4. Reduce the multi-tasking and multi-thinking

    It’s been proven that multi-tasking is very inefficient, to the point of dumbing us down (more than smoking marijuana does). The same is true for multi-thinking, when your mind frantically jumps from one thought to another, trying to focus on and analyze several things all at once.

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    Fortunately, there is help. A few minutes of meditation or brainwave music is all it takes to start feeling more relaxed, more creative and less overwhelmed.

    5. Get moving

    Any exercise you engage in – be it walking or dancing to your favorite beat – helps to release endorphins, the ‘feel-good’ hormones, through your body and to clear your mind.

    Staying active also increases your productivity, enhances your ability to combat stress and anxiety. It also helps you to release the tension, boosting your mood and changing the thoughts that induce the sense of being overwhelmed.

    The best part is you don’t have to spend hours in the gym to get the mind-soothing benefits of exercise. Even as little as 15 minutes of dancing or jogging can go a long way towards making you feel better and staying calmer.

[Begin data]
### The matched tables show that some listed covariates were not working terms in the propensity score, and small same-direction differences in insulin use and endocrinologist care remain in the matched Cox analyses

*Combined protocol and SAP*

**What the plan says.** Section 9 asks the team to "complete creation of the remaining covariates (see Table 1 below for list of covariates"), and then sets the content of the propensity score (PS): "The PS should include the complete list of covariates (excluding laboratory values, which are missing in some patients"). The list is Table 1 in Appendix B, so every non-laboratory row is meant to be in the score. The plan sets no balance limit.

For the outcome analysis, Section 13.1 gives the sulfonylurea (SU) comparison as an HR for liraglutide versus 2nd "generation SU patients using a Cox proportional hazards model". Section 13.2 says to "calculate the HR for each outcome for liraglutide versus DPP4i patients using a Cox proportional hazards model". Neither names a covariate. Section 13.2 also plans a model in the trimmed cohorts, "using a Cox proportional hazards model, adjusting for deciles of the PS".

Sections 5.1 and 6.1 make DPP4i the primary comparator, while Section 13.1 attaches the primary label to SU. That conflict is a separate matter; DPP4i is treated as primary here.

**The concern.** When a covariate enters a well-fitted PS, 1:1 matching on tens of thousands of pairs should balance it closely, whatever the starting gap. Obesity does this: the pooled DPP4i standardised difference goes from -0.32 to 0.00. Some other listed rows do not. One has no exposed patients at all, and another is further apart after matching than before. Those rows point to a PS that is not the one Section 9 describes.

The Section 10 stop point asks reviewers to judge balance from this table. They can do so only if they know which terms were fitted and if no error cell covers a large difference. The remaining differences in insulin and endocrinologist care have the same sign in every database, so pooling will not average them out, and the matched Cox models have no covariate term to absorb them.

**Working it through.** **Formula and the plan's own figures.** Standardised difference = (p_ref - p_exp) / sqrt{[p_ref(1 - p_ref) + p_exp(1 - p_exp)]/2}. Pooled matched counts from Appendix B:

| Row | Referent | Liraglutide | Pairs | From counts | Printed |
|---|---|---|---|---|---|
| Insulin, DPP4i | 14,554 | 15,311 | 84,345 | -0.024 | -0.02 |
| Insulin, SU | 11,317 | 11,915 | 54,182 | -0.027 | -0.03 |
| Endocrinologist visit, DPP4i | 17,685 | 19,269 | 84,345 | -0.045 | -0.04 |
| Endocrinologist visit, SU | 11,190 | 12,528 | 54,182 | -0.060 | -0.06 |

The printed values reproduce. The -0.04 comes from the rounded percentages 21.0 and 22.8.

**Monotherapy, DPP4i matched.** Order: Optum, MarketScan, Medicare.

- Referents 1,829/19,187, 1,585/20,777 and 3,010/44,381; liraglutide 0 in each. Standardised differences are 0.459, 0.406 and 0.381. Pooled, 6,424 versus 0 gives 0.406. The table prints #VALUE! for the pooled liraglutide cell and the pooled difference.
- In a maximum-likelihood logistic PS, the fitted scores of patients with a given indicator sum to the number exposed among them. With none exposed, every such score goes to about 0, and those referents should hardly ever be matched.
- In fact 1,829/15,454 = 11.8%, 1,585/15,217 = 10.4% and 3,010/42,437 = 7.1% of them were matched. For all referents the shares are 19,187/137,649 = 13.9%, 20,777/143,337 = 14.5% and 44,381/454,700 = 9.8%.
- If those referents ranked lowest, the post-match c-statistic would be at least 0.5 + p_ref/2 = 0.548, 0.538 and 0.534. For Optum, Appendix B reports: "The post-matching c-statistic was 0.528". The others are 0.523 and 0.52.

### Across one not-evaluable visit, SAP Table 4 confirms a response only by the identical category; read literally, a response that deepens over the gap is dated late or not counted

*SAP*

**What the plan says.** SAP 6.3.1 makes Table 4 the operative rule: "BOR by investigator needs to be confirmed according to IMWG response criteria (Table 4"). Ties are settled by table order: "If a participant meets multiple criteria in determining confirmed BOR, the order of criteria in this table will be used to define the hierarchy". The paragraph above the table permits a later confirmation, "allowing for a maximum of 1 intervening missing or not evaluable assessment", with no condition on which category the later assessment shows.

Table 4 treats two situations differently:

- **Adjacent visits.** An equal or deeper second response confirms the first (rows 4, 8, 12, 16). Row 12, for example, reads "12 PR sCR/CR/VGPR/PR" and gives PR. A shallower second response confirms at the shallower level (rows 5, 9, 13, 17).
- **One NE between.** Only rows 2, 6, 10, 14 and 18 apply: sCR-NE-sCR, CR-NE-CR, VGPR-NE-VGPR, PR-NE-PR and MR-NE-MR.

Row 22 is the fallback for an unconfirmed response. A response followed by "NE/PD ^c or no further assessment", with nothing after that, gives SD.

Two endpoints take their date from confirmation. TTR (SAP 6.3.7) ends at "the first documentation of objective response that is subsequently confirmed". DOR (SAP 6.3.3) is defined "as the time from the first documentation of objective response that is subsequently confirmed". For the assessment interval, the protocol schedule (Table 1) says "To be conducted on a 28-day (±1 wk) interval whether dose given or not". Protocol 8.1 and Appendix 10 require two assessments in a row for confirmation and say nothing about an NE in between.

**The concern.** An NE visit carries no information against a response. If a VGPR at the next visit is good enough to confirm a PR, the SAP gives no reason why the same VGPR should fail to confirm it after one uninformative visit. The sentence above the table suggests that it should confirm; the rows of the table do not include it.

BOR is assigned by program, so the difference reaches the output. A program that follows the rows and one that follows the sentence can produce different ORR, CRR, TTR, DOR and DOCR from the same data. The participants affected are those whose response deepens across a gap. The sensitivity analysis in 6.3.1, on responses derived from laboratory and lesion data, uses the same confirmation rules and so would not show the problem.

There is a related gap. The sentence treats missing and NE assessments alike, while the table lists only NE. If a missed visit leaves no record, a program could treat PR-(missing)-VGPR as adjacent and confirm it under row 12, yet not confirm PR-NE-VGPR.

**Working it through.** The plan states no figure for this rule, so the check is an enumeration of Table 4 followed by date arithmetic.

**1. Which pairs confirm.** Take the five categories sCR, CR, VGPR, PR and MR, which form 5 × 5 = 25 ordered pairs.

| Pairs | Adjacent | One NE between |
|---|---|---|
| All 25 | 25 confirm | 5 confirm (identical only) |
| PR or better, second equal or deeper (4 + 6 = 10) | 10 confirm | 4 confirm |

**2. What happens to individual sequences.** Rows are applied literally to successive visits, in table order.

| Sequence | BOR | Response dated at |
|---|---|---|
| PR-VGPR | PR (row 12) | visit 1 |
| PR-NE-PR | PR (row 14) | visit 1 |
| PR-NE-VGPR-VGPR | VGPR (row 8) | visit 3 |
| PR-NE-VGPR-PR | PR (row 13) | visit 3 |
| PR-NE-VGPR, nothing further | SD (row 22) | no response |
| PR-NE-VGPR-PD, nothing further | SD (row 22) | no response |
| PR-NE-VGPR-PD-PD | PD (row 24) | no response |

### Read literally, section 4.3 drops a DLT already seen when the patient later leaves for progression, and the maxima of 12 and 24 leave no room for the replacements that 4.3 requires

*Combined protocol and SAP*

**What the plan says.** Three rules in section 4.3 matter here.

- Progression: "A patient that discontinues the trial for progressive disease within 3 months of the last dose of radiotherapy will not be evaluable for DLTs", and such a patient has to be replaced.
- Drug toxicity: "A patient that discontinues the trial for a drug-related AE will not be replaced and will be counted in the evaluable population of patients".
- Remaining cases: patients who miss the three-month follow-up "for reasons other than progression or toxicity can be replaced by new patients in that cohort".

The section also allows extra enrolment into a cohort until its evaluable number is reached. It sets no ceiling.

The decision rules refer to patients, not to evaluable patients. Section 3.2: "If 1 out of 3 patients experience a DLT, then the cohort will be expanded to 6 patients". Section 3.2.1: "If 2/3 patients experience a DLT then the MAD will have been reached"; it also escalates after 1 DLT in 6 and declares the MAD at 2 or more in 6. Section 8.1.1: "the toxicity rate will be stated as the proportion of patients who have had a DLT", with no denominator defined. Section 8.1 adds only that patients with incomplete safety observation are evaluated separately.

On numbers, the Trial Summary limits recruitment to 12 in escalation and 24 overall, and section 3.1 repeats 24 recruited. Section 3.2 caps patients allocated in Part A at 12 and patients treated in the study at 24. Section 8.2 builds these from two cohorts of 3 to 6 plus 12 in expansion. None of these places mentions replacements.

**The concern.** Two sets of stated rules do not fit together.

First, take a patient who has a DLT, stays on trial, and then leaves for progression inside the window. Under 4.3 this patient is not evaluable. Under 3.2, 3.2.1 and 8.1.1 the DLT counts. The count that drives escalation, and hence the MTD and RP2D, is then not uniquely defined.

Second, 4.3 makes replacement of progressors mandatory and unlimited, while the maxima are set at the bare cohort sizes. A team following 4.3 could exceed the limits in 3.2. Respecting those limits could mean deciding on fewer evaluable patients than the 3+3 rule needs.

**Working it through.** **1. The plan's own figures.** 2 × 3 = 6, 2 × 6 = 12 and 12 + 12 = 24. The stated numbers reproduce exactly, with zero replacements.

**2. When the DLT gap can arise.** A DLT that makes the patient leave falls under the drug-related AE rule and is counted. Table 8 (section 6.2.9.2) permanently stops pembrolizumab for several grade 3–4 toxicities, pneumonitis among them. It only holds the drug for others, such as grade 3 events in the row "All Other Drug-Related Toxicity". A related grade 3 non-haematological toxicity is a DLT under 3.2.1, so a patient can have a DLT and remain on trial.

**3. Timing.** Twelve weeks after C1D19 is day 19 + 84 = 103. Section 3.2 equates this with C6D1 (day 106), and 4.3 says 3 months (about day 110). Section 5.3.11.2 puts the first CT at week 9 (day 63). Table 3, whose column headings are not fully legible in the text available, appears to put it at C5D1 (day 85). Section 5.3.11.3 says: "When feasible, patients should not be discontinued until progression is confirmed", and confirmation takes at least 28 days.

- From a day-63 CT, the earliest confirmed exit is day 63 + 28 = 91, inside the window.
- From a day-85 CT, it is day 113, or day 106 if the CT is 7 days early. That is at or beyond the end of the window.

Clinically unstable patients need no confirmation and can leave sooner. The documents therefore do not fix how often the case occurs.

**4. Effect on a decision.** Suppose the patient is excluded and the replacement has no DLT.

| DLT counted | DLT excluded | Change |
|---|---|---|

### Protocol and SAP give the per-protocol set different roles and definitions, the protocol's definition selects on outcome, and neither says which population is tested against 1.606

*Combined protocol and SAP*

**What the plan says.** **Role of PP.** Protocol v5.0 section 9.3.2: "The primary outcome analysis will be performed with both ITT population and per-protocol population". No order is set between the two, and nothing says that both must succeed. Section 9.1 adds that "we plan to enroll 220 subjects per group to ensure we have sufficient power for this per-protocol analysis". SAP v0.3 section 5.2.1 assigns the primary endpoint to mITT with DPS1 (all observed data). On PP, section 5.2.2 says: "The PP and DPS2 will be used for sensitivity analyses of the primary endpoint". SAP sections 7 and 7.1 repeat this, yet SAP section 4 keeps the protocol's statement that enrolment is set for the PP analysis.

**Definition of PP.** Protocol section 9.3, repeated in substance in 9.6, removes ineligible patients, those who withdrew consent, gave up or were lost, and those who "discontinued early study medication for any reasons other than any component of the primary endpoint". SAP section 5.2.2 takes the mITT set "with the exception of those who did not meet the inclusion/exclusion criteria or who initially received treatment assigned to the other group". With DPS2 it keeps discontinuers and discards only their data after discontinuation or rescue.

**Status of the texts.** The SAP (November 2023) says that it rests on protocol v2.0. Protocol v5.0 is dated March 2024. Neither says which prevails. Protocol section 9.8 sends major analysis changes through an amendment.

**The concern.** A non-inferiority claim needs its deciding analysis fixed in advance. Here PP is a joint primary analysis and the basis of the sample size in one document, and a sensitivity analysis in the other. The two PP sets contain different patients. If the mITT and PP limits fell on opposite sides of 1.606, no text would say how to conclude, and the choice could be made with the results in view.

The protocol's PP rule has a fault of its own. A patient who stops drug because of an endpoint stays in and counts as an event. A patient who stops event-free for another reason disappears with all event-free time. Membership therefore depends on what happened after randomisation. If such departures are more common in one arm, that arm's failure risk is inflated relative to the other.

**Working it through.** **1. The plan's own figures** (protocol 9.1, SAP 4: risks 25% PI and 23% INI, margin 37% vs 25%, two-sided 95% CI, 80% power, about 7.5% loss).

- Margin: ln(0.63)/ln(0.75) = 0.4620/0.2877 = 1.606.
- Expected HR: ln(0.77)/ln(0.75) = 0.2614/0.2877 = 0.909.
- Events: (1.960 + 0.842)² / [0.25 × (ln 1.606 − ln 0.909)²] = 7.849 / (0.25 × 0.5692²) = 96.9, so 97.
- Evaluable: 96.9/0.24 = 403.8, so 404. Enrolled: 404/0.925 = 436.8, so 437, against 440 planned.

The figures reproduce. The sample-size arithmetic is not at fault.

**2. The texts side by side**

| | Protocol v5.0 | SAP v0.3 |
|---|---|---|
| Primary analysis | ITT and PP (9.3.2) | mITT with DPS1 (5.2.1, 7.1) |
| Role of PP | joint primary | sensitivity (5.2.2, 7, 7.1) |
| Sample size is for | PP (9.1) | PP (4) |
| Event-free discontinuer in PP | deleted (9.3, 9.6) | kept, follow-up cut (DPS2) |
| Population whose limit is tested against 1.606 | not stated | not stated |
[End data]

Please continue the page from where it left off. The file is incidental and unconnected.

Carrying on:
6. Change your surroundings

    We all need and deserve to take vacations from work woes and family responsibilities. Unfortunately, spending two weeks lazing on a beach, toes in the sand and a Mojito in hand, is not always an option. However, this doesn’t mean that we can’t take short ‘vacations’ from work stress and the technology buzz.

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    Go outside for a few minutes and enjoy the sunshine. Stop at a park instead of driving straight home from work. Sometimes changing your surroundings and ‘spicing up your routine’ is all it takes to change your perspective on things and find creative solutions to seemingly complex and overwhelming problems.

    7. Get some pet therapy

    Studies have shown what most of us already guessed – our pets can be a great help during stressful moments. Simple actions such as petting or playing with your dog or cat can lower high blood pressure, boost your immune system and boost your mood.

    Besides, pets can make the best conversation partners to share your frustrations with. They listen, they love you unconditionally and they never talk back or say, “I told you so.”

    Final thoughts

    Don’t wait for stress to hit you to start practicing these quick ways to calm down when you are overwhelmed. The best way to enjoy a worry-free life is not to push yourself to the limit of being overwhelmed and frustrated.

    Featured photo credit: Dardan via unsplash.com